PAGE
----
Friday, May 29, 2009

NFA lobbyist Jim Richardson on the vagaries of PEBP in state legislature

To begin with, at the Governor’s direction, the PEBP Board had approved last fall a budget request some $53 million less than what was needed to maintain the current program. The Board had split the hit 50-50 between plan changes and rate increases. Thus, all participants will see significant changes in what they pay, and the benefits available through the new biennium, as these changes were eventually accepted by the Legislature.

Then, in late fall, the Governor made a decision to take another $90 million from the PEBP budget, mainly by following some draconian recommendations from the SAGE Commission. Included were recommendations to stop all subsidies for those (including those already retired) who are Medicare eligible, cut the subsidy in half for those already retired but not Medicare eligible, and to offer no subsidy at all for those who might retire after June 30 of this year. He also wanted to dramatically increase the rates paid for all active participants and retirees in the plan.

In the face of these recommendations, a Benefits Coalition was formed made up of active employee and retiree groups who would be affected by these changes. This group met weekly, every Tuesday at 10 am, for discussion and strategy sessions. The group was, I think, quite effective in dealing with the issues concerning PEBP, and to some extent the PERS issues as well.

The set of draconian recommendations made by the Governor were rejected by the money committees and the two houses in strong bi-partisan votes, and instead SB 415 was passed containing the needed subsidy amounts for actives and retirees to sustain the changes made by the PEBP Board. (SB 415 was vetoed yesterday by the Governor, and will be overridden, we assume, today.)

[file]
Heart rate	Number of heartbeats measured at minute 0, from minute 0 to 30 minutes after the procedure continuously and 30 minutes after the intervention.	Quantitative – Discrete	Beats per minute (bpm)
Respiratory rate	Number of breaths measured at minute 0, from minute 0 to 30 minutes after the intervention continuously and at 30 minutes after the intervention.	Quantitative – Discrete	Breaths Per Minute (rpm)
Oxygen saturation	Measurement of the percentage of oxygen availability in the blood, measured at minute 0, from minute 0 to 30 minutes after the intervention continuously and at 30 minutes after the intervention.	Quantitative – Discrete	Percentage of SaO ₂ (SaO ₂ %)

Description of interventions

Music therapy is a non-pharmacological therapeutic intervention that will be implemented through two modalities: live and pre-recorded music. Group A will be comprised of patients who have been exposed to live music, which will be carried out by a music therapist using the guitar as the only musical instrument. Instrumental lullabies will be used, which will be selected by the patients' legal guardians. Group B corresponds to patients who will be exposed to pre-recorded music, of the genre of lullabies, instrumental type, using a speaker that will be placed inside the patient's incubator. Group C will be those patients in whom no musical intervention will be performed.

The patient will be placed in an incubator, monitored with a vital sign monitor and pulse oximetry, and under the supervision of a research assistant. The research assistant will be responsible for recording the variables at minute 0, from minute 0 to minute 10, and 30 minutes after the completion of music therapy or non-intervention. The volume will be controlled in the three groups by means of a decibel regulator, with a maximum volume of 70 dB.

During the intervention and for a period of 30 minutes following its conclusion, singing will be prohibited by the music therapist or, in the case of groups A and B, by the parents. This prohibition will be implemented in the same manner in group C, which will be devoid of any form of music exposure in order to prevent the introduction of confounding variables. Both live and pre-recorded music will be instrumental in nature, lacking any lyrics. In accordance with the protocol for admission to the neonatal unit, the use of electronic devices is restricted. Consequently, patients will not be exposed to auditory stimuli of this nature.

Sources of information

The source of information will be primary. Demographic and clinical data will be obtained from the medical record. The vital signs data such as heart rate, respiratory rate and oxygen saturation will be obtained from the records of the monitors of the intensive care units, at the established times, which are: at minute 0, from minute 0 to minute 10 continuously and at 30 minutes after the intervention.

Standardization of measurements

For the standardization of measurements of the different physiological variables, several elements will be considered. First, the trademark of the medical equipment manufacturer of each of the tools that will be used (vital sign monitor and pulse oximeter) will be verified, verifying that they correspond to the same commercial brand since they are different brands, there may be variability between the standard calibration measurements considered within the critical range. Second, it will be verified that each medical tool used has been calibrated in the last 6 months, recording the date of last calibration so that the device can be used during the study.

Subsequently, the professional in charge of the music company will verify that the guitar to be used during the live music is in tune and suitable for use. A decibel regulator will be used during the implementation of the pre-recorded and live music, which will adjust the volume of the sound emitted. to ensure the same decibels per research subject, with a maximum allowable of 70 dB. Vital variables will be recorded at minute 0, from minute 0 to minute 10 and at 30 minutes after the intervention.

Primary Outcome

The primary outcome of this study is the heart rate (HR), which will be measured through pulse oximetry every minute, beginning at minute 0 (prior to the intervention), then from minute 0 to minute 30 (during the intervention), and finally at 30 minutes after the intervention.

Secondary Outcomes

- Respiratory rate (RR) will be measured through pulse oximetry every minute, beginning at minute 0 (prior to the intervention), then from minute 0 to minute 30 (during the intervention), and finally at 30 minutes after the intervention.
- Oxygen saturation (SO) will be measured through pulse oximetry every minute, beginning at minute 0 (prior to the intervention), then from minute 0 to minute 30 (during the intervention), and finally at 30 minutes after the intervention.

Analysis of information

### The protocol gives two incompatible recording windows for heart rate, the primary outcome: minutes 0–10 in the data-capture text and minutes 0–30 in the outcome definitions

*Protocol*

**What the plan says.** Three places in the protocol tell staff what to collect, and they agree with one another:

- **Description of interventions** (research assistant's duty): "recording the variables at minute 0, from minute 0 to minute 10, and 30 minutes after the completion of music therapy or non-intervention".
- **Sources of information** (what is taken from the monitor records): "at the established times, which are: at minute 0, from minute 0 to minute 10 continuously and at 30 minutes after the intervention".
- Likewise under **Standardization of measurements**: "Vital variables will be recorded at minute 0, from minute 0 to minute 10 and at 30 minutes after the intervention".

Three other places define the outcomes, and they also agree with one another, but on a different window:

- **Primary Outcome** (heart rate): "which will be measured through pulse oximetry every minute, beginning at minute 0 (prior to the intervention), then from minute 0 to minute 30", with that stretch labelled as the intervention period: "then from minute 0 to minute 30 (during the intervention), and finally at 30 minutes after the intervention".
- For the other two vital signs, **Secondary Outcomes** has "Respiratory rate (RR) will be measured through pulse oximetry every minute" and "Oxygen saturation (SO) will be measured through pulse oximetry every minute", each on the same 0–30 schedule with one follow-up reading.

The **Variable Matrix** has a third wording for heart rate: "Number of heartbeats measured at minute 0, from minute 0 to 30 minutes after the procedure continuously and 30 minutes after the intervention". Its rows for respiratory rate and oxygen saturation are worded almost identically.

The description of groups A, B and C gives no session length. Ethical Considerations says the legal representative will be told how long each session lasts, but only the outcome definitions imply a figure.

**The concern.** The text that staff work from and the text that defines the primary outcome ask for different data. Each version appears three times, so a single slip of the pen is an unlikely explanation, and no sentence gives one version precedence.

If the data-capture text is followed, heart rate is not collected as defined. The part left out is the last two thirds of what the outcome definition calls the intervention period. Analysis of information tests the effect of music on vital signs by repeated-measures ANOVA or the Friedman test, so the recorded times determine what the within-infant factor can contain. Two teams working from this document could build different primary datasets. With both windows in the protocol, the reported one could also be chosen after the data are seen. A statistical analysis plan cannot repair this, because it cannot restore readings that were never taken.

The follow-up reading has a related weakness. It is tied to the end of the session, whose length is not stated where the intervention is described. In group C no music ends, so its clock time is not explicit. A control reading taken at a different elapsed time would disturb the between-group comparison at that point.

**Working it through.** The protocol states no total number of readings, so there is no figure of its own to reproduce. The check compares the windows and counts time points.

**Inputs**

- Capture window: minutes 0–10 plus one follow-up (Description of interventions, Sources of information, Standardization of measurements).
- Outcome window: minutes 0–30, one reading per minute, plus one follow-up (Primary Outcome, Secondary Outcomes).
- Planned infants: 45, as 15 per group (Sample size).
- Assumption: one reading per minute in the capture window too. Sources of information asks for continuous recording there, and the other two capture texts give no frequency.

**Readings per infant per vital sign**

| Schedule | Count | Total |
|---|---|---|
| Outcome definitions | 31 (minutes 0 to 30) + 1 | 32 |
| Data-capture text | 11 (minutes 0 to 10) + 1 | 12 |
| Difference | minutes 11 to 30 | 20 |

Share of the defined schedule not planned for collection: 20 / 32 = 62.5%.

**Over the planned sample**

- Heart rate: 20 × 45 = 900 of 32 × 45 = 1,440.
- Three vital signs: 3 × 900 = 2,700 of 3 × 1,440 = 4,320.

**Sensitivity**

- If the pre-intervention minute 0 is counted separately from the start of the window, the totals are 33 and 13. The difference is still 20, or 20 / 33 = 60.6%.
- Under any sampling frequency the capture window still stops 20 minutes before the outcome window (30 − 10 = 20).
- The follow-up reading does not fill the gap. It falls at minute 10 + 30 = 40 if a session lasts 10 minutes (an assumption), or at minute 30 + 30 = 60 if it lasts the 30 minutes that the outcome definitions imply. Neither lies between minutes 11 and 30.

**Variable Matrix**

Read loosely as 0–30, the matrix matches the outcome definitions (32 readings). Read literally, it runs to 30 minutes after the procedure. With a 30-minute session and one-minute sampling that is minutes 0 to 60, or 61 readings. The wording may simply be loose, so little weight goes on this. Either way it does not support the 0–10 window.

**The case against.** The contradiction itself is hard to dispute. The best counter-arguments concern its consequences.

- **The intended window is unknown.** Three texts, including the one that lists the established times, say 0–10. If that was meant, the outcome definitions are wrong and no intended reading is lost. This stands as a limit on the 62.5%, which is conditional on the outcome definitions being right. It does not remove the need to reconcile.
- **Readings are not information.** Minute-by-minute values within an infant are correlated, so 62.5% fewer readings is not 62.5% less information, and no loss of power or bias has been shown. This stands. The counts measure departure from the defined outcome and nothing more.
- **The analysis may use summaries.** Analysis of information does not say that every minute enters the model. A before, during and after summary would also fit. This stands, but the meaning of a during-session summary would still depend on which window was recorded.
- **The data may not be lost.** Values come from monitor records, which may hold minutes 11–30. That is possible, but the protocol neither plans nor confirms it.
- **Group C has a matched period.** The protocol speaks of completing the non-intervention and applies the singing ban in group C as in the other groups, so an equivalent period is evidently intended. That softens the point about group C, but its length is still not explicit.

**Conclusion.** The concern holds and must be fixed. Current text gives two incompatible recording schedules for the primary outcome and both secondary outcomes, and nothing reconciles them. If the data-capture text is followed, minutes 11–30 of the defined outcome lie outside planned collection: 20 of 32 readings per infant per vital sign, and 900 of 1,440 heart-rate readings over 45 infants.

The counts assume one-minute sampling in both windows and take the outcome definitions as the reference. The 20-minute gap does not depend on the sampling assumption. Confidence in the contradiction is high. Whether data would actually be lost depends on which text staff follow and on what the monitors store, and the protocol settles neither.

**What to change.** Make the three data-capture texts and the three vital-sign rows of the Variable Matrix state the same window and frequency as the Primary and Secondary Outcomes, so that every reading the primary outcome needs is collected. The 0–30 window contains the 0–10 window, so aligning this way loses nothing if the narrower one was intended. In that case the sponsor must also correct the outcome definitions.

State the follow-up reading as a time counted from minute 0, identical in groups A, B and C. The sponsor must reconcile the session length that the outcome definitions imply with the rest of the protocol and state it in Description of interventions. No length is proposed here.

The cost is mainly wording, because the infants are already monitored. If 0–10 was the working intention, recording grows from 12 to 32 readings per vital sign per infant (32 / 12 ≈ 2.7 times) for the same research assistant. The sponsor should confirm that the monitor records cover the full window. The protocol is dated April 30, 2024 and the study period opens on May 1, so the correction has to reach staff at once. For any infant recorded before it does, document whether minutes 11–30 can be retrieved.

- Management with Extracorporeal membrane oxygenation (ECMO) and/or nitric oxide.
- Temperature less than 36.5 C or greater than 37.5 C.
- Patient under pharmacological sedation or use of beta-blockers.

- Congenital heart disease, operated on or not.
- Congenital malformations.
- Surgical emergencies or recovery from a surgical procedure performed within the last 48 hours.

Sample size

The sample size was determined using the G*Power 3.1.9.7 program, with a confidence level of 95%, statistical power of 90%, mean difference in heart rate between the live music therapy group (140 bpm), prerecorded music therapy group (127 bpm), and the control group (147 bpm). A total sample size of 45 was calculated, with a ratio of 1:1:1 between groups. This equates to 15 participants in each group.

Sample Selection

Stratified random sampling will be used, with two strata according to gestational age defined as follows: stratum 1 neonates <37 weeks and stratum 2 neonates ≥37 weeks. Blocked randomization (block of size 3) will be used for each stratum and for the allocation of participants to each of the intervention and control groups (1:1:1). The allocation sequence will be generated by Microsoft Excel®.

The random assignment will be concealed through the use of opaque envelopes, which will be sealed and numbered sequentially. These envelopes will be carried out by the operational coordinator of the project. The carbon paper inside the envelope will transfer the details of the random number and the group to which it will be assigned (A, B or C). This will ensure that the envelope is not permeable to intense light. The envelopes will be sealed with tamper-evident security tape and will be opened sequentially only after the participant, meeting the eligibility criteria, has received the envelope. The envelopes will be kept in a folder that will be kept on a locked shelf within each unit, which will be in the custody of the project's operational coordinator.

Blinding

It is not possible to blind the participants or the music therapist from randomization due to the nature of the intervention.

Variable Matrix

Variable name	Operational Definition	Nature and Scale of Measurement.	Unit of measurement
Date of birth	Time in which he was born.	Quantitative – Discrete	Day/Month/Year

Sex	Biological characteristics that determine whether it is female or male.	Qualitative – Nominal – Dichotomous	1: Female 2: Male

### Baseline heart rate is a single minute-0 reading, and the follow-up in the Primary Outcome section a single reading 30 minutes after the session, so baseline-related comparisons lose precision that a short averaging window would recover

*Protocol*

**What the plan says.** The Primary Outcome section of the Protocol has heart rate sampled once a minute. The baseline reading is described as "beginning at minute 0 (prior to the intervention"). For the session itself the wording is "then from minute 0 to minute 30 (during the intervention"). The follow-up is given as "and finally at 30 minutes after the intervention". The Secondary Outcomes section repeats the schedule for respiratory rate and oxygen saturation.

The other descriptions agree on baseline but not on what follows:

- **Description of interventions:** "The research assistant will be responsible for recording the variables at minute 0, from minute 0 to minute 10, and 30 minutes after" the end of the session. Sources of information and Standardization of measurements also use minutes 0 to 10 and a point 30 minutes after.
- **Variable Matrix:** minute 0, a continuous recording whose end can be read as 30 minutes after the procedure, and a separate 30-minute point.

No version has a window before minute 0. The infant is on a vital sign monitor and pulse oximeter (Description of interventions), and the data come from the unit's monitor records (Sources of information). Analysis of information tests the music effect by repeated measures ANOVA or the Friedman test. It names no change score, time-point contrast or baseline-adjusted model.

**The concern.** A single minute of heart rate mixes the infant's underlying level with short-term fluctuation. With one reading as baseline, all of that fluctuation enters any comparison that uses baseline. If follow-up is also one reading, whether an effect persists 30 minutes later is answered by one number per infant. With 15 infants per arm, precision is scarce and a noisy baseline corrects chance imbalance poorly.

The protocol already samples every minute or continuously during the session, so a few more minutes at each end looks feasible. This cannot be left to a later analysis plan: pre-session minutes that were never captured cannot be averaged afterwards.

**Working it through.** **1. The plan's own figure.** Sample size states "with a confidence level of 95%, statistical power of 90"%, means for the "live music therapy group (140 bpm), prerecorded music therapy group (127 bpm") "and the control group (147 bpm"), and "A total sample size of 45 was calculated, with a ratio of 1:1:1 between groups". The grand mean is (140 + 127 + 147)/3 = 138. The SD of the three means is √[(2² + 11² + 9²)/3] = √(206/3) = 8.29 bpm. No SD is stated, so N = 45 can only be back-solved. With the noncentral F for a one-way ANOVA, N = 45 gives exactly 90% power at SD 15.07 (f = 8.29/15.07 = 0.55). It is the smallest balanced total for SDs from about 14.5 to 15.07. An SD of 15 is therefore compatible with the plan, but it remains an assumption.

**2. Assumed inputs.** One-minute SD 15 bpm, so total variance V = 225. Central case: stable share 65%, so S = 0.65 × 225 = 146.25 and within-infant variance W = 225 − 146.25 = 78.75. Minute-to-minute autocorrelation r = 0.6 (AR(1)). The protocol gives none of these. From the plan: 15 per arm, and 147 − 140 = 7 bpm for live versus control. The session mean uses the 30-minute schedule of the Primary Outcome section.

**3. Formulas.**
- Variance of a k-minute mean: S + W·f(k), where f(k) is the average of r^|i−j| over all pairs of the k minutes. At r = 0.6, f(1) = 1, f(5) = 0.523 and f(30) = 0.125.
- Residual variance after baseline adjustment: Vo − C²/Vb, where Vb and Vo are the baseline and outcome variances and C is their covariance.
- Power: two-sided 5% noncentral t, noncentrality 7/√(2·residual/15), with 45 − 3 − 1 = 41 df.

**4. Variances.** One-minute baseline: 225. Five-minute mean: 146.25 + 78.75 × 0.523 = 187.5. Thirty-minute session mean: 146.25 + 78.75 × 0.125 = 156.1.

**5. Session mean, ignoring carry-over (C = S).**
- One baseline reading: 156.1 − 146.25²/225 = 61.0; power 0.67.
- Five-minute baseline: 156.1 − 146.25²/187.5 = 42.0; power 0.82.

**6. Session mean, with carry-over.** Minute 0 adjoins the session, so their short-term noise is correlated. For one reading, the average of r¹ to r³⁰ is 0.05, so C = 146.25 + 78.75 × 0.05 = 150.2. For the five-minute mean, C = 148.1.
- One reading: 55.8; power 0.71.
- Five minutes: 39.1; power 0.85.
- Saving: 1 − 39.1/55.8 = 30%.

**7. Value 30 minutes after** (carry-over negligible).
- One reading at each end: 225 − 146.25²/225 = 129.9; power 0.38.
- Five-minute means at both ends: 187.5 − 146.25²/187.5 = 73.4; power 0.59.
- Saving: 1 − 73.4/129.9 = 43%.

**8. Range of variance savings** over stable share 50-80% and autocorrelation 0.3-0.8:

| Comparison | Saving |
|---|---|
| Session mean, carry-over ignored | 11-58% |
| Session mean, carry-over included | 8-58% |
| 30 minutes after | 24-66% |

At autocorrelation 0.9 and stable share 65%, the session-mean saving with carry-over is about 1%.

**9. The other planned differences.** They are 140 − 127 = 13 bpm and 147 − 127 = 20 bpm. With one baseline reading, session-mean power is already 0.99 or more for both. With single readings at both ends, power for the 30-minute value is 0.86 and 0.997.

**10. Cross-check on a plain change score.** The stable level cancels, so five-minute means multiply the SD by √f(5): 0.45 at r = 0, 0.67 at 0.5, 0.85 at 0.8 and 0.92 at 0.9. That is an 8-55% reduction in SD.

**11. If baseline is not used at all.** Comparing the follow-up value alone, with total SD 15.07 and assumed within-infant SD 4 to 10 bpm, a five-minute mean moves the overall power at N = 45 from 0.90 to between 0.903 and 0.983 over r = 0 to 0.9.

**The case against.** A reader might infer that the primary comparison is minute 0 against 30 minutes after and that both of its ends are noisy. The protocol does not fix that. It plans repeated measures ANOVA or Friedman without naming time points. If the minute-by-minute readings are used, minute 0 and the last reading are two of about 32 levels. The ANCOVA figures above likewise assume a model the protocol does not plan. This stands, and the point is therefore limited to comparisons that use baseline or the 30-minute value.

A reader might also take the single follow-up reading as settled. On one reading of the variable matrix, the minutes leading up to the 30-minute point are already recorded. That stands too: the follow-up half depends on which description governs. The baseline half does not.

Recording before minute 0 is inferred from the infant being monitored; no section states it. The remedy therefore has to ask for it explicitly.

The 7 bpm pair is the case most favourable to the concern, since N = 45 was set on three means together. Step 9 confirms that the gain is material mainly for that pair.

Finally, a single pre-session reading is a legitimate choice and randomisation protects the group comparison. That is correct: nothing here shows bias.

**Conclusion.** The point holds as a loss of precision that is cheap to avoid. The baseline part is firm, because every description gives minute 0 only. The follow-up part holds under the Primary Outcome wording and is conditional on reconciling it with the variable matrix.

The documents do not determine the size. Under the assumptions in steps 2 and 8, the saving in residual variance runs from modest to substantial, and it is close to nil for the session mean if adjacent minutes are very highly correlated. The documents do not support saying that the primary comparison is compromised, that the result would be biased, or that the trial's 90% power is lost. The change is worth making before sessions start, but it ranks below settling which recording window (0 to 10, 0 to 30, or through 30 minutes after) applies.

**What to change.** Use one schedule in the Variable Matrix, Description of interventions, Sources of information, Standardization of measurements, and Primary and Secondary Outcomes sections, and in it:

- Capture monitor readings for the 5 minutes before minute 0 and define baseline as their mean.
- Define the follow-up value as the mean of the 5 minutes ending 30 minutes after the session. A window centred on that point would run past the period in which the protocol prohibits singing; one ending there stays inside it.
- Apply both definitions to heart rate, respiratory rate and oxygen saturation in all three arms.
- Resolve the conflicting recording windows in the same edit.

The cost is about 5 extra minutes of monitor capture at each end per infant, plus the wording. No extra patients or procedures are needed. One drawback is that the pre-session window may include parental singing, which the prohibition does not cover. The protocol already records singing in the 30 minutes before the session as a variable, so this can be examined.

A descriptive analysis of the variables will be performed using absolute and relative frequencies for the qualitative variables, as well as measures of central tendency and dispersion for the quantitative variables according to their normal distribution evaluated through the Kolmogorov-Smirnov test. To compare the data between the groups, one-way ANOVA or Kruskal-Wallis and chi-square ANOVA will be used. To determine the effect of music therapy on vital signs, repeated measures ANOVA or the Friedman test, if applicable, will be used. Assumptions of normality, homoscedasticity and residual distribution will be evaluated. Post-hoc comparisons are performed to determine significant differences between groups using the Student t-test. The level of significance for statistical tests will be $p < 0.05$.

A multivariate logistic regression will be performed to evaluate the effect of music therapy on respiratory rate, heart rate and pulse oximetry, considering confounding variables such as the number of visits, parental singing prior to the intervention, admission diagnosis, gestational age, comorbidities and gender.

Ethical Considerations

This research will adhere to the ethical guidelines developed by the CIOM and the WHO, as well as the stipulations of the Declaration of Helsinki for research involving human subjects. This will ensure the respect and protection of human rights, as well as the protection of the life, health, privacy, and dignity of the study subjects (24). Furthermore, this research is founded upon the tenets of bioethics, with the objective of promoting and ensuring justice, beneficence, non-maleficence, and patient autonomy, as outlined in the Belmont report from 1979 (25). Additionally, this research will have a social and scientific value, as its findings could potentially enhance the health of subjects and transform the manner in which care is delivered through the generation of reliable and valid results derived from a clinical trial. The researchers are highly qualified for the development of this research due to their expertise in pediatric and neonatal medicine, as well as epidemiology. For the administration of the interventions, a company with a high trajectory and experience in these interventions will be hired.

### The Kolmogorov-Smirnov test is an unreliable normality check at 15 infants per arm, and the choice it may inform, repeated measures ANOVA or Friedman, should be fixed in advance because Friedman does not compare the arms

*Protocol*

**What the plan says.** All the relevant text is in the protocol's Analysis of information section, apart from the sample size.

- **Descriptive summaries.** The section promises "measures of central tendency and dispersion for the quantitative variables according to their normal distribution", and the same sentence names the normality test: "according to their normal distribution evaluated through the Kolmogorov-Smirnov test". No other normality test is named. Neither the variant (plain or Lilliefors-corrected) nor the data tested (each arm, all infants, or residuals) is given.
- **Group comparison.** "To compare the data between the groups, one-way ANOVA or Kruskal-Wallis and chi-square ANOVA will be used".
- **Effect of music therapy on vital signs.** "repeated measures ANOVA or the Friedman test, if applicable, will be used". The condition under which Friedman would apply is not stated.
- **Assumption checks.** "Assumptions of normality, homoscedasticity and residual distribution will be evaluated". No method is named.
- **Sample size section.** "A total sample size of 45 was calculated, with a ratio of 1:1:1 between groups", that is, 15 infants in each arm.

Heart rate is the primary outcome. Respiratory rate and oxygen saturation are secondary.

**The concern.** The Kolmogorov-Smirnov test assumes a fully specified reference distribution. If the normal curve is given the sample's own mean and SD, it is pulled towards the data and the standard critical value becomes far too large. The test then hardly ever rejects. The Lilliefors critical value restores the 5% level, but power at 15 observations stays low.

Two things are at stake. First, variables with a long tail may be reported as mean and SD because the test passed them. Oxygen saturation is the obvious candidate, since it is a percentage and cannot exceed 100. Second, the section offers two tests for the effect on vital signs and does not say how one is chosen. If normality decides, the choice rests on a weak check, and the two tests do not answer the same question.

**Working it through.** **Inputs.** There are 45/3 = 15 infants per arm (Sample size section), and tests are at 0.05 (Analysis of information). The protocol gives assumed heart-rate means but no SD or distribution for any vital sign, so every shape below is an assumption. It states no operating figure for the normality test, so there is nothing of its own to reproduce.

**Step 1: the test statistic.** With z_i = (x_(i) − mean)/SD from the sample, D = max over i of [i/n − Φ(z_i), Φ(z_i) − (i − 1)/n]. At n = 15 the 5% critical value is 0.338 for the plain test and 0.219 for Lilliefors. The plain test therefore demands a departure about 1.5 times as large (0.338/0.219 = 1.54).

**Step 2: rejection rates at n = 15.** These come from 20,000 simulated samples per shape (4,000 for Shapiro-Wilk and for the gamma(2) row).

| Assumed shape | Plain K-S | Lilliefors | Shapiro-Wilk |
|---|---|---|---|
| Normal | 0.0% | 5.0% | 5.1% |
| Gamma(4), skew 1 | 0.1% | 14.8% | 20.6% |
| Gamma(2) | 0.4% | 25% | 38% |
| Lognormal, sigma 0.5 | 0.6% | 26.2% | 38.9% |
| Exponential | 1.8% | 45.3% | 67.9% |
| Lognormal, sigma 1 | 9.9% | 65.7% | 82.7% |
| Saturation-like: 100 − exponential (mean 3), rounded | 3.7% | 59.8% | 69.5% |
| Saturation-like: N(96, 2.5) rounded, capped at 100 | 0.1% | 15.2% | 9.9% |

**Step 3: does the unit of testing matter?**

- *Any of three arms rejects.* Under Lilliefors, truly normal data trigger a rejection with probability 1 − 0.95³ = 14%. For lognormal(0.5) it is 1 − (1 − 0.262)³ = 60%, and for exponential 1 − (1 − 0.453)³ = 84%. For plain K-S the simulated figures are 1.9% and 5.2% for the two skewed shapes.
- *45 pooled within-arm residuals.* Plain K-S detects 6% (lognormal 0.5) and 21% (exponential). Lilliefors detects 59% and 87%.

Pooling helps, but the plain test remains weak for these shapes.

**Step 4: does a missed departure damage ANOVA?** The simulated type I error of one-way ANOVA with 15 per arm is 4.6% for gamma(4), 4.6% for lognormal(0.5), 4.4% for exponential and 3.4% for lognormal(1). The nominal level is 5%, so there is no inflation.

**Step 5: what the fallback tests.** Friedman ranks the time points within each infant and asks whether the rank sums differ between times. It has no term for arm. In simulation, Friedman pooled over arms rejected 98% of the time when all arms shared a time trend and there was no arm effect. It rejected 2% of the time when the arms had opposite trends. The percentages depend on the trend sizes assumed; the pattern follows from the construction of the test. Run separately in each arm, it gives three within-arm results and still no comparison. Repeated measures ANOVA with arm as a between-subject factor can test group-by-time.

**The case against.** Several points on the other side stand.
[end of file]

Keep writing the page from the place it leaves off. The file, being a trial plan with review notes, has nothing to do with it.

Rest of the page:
Then came the benefits reform effort that culminated in SB 427. This bill incorporated changes in PERS, PEBP, and the collective bargaining law for local governments. I will only discuss PEBP changes, since that is all that impacts NSHE professional employees.

Originally there was discussion of moving the PEBP threshold for eligibility to 15 or 20 years (PEBP Board signed on for 15 and the LV Chamber was pushing 20), but we countered with 10, citing problems in hiring mid-career people with such a long wait to achieve a subsidy. Also, there was some discussion of making the change apply to current employees. Further there was discussion of removing all subsidies for new hires, or at least for Medicare eligible ones.

In the end, all ideas except the threshold change for eligibility were rejected, and 15 years was adopted by those doing the negotiating, but only in a prospective manner, meaning it will impact only new hires. (Senator Coffin made a valiant effort to get NSHE the ten year threshold, but it failed, leading him to vote again the bill in committee and in the Senate.) Thus we now will have a two class professional employee group: those current employees eligible for retirement subsidy after five years of employment and those new hires eligible only after 15 years of service.

NFA will in future sessions make an effort to get the 15 year threshold changed, or we may seek a way to purchase credits, as can be done with PERS (up to five years). If, as predicted, this new provision does cause problems with hiring, the System might consider setting up a supplemental health plan within NSHE, or take other steps to deal with the problem. (Editor's Note: The Faculty Senate Ad Hoc Committee on Health and Wellness Benefits is considering ideas on how UNLV might do this.)

Overall, given the circumstances, we did better than we might have expected in protecting the basic structure of PEBP, even if the health plan for the next two years is not as good as it currently is. After all, State revenues are down over 40% below what was once projected, so we could not expect to escape unscathed.

(Editor's note:) Thanks to all -- faculty, administration, staff and classified -- who paprticipated in the campaign to save PEBP. Given how steep a hill we had to climb, the unfavorable media coverage of this issue, and the financial situation of the state, these efforts clearly made a difference in the outcome.

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